How many more times will this happen before I.S./I.T. directors are deemed criminally negligent for this easily preventable and predictable problem? C'mon, putting important stuff on Windows??! How many whacks with the Cluestick are necessary before these people see the blindingly obvious?

    • by HiThere ( 15173 )

      While that's probably correct, the process of deduction is faulty. I'd say that the basic problem is, at a guess, running Javascript. Given that most systems have some hole you can wriggle through.

    • We all know this means they are running Windows.

      How many more critical systems have to fall victim to this malware/ransomware bullshit before Windows systems are banned for use in anything critical? Even just the greater likelyhood of that happening to Windows systems should render them unacceptable to use.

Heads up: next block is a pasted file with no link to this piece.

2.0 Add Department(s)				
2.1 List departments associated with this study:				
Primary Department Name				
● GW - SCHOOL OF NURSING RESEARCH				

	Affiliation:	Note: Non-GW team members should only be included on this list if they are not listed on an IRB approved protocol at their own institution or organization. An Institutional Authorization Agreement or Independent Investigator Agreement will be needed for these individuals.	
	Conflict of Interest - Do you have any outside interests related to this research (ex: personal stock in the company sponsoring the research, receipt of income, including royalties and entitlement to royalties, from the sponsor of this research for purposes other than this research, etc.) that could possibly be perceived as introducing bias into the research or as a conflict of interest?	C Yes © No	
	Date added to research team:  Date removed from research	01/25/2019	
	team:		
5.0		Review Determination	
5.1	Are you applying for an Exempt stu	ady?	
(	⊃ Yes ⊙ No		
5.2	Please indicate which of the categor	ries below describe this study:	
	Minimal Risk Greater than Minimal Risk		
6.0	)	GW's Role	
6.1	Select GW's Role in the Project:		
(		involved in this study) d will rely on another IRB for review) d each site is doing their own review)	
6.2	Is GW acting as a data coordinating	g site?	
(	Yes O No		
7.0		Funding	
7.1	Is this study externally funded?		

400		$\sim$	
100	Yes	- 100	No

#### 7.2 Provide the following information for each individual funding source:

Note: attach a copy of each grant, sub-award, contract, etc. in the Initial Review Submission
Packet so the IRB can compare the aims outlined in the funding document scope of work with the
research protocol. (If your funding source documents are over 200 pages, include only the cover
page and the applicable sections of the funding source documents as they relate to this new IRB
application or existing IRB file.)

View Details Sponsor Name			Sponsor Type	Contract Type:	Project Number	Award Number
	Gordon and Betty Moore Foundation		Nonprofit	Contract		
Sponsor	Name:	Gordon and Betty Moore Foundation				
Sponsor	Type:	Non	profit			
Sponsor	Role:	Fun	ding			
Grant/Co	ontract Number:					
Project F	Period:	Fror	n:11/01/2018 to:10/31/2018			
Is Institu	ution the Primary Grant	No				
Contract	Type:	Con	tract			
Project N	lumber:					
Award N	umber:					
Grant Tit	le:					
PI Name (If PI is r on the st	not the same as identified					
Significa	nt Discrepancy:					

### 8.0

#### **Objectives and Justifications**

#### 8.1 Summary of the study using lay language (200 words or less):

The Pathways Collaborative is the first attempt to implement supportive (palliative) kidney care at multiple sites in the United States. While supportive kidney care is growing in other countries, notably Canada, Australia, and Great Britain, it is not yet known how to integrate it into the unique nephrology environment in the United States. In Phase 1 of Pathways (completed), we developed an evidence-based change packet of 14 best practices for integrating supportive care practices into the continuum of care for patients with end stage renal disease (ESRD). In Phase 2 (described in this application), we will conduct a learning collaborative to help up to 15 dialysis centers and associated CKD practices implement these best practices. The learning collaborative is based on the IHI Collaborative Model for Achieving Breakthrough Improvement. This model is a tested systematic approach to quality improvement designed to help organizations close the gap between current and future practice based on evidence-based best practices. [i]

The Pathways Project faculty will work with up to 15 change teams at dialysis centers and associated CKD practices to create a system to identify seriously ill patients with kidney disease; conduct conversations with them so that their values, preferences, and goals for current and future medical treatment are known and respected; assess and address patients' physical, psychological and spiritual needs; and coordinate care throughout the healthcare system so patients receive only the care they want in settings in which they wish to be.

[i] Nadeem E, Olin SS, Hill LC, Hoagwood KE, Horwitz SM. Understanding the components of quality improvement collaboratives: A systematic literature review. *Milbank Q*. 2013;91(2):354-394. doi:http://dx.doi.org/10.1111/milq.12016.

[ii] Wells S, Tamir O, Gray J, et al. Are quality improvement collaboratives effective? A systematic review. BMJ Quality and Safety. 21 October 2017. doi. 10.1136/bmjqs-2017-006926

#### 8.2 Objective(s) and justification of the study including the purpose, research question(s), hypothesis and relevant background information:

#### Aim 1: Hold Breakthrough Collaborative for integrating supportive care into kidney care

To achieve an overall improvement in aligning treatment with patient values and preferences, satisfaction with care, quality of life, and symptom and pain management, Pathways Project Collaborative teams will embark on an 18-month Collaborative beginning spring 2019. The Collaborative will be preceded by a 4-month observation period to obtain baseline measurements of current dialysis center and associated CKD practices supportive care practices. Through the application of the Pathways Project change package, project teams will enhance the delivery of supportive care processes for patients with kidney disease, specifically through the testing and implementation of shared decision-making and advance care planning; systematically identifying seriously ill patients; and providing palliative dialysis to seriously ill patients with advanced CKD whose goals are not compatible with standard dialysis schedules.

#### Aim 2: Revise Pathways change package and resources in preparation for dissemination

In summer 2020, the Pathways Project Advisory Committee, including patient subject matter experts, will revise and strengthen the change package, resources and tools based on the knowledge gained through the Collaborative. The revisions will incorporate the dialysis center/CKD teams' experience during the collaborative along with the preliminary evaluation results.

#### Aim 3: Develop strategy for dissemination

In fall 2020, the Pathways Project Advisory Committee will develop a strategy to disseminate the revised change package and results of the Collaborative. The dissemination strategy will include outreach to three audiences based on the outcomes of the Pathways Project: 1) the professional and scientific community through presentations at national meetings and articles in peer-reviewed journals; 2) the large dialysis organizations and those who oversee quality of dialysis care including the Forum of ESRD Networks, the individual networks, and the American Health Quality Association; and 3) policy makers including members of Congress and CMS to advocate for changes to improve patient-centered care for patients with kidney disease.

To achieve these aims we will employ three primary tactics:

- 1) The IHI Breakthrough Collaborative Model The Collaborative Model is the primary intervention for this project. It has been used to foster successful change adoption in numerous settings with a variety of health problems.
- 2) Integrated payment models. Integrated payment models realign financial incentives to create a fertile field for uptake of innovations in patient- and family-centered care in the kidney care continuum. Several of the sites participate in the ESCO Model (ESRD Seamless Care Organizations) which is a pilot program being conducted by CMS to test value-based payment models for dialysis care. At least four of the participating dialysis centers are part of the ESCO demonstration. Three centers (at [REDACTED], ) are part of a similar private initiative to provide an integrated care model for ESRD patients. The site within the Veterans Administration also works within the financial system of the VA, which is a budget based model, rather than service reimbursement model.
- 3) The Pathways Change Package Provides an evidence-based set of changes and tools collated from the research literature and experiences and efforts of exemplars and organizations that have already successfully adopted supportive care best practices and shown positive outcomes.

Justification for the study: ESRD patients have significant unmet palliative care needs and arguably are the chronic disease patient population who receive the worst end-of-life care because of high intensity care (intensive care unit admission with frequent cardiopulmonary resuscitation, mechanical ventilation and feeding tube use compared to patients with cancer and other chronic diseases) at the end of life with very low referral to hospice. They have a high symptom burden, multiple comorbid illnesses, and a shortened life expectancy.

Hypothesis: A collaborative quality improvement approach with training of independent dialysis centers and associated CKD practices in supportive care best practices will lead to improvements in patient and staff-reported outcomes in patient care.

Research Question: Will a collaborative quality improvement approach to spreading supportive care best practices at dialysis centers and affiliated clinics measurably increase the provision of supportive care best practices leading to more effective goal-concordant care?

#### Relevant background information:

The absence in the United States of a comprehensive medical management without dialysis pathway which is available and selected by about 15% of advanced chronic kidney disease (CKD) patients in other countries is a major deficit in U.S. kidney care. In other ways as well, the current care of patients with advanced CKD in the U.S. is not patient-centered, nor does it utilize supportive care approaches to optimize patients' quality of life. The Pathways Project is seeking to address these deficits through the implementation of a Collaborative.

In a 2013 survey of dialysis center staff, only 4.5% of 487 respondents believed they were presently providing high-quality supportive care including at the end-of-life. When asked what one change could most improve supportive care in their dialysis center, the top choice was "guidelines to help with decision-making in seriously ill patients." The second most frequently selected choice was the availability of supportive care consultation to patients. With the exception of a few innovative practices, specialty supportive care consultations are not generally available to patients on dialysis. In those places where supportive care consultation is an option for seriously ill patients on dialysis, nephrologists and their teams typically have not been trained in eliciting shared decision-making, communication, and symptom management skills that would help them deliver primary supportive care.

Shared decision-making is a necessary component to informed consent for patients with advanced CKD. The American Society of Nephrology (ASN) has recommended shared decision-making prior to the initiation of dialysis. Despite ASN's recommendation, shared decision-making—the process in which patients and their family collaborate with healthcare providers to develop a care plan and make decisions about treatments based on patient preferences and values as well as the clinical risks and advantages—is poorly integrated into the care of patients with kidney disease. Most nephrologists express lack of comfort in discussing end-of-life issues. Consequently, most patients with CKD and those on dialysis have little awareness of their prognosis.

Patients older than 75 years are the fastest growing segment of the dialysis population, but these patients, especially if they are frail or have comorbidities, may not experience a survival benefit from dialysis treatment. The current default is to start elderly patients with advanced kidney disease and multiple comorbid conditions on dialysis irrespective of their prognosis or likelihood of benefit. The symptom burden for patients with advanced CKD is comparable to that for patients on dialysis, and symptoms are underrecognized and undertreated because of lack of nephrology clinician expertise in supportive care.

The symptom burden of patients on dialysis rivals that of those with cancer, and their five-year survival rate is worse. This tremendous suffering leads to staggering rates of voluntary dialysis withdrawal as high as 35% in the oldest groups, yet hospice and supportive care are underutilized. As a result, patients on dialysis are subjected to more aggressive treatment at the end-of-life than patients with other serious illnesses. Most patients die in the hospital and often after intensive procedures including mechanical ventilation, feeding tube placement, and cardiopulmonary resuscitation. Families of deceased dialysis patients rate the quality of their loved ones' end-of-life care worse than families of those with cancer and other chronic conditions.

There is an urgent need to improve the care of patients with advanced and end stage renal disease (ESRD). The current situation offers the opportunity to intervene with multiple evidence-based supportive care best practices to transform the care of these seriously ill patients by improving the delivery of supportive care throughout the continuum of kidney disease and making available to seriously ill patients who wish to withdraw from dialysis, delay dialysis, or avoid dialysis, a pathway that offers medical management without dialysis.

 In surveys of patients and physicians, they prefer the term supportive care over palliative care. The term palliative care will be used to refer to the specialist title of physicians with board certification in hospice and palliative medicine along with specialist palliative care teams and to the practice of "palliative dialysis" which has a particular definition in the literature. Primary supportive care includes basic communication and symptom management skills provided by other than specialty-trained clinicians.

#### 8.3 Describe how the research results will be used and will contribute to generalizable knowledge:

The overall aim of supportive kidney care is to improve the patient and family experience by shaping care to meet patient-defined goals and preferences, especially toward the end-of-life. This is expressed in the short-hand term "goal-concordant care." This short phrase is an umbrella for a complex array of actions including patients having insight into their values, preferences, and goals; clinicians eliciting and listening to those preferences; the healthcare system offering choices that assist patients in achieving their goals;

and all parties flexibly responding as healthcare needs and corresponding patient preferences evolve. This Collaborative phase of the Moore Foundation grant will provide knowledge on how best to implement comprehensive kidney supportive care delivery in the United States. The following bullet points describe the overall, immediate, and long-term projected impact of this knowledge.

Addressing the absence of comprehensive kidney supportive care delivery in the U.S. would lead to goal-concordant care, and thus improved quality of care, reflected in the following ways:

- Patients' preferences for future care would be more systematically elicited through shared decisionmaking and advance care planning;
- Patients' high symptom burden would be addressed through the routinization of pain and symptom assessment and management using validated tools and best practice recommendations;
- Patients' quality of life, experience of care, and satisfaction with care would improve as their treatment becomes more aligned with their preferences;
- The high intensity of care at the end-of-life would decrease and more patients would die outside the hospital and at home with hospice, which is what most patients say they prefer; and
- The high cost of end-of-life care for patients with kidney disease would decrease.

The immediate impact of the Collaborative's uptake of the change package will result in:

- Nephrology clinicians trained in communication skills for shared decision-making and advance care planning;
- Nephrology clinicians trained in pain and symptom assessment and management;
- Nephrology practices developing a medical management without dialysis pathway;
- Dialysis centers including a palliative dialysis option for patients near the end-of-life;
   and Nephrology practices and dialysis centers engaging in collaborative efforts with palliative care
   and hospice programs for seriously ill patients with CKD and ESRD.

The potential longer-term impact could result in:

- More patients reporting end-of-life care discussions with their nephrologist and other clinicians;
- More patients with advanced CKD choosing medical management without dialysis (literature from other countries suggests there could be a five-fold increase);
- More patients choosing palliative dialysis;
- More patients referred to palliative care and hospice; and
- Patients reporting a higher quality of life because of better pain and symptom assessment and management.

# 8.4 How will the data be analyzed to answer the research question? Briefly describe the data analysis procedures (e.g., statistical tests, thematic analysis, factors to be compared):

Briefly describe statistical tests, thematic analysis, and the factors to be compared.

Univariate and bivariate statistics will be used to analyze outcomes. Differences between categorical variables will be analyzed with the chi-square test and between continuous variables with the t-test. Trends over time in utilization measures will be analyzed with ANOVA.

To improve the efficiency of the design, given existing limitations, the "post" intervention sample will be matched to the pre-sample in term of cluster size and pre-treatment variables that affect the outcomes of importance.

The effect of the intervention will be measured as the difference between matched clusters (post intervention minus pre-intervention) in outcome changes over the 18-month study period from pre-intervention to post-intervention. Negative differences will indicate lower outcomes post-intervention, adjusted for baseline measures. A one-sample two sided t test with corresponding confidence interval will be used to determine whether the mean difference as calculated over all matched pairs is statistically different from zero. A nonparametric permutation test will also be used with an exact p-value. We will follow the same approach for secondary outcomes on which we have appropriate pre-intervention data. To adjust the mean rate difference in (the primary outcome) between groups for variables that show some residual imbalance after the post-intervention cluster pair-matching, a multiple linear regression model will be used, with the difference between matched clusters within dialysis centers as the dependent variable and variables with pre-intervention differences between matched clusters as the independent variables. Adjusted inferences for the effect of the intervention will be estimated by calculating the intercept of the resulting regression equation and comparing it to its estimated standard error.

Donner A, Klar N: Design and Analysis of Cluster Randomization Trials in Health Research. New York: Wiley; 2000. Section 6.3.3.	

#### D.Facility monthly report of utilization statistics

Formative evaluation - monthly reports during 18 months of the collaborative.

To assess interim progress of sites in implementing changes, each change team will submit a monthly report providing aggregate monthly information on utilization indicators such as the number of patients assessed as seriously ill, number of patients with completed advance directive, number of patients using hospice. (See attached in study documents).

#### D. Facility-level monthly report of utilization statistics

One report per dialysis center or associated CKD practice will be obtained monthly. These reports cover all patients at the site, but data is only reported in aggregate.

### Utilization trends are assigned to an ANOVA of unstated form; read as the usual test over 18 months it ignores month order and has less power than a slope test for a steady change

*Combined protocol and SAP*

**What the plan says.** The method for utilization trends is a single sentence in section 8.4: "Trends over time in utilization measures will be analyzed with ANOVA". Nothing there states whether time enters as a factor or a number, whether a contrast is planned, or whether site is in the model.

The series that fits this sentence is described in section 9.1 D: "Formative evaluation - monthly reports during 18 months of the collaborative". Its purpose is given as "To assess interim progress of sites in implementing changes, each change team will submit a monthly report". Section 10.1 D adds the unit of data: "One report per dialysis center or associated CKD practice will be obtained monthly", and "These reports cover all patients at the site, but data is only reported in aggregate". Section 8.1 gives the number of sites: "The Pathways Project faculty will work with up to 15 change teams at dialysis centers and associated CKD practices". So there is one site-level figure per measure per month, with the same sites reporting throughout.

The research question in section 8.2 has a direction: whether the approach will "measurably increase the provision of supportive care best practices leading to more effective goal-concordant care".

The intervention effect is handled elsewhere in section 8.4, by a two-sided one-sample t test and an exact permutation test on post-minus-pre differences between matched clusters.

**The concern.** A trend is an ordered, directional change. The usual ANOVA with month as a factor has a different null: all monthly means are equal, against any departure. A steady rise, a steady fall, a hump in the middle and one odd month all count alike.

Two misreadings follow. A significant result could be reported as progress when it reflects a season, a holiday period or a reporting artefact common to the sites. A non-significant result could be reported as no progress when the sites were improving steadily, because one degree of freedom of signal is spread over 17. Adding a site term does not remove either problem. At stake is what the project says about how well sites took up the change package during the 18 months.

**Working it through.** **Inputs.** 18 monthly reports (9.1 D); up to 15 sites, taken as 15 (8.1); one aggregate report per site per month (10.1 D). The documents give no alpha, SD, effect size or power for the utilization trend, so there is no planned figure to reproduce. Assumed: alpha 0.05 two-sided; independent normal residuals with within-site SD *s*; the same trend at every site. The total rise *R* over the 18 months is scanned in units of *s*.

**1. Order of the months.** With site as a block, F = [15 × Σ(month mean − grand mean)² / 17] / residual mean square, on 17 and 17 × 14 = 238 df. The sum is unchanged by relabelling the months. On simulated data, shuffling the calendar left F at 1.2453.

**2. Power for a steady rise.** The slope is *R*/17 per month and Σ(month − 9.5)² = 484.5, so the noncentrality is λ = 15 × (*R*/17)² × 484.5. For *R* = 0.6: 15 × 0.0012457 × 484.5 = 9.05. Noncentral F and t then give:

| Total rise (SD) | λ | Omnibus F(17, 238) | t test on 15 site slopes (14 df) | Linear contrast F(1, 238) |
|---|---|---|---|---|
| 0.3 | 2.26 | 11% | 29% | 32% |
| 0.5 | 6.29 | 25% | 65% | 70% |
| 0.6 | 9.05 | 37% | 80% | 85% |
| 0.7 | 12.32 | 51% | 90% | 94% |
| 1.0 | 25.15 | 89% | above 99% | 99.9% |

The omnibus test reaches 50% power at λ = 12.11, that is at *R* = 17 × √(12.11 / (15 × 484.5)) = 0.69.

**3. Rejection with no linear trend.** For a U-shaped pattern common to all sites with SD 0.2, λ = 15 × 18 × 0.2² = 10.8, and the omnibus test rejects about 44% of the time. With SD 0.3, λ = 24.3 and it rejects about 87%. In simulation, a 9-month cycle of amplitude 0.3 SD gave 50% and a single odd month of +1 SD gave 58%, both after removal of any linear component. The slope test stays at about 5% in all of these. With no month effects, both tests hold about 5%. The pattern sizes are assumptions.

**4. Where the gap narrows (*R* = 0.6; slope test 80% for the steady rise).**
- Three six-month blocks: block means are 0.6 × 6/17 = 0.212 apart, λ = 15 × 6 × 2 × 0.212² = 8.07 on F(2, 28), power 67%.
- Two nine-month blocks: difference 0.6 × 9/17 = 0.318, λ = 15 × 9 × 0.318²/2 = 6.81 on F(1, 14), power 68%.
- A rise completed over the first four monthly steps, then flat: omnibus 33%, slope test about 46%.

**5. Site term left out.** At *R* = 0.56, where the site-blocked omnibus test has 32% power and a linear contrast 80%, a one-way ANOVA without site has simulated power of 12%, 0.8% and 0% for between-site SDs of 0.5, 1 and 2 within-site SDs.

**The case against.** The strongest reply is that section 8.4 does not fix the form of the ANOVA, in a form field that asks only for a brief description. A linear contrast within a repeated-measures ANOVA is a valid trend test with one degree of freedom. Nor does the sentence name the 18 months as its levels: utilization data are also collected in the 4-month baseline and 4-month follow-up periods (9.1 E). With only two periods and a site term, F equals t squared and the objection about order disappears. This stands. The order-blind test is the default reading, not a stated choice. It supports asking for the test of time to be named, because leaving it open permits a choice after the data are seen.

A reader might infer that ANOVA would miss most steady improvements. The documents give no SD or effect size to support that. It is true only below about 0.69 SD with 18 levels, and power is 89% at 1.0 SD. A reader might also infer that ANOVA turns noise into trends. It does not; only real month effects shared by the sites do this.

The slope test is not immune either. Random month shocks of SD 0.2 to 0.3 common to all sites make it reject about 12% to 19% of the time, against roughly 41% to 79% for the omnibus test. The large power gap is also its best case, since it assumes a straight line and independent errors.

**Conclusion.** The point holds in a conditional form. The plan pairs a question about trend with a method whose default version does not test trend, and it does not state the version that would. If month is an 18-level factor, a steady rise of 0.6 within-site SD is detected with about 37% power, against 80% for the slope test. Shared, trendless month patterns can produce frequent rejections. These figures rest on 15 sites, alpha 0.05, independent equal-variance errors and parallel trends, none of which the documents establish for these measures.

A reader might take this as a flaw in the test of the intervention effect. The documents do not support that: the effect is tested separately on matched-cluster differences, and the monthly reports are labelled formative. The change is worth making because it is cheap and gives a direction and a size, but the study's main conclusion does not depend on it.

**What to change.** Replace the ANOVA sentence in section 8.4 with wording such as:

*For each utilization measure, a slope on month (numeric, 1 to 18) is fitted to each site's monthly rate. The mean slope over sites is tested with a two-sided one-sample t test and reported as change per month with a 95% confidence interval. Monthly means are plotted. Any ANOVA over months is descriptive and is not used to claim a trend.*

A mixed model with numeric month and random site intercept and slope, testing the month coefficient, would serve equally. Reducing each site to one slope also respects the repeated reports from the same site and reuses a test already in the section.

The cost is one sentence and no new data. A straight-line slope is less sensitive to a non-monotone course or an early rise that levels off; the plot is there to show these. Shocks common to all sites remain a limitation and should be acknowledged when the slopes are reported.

In a lot of ways, this complete system shutdown is much worse for everyone than a database being stolen which is the worst case for UNIX backends.

      It's not really a system problem, but a people one. No matter what system you put in people will still open emails, despite constant reminders and training not to, and infect systems. If Windows went away magically tomorrow the criminals would just target what took over. It's even better if people think the new OS isn't vulnerable because that means they'll avoid taking precautions.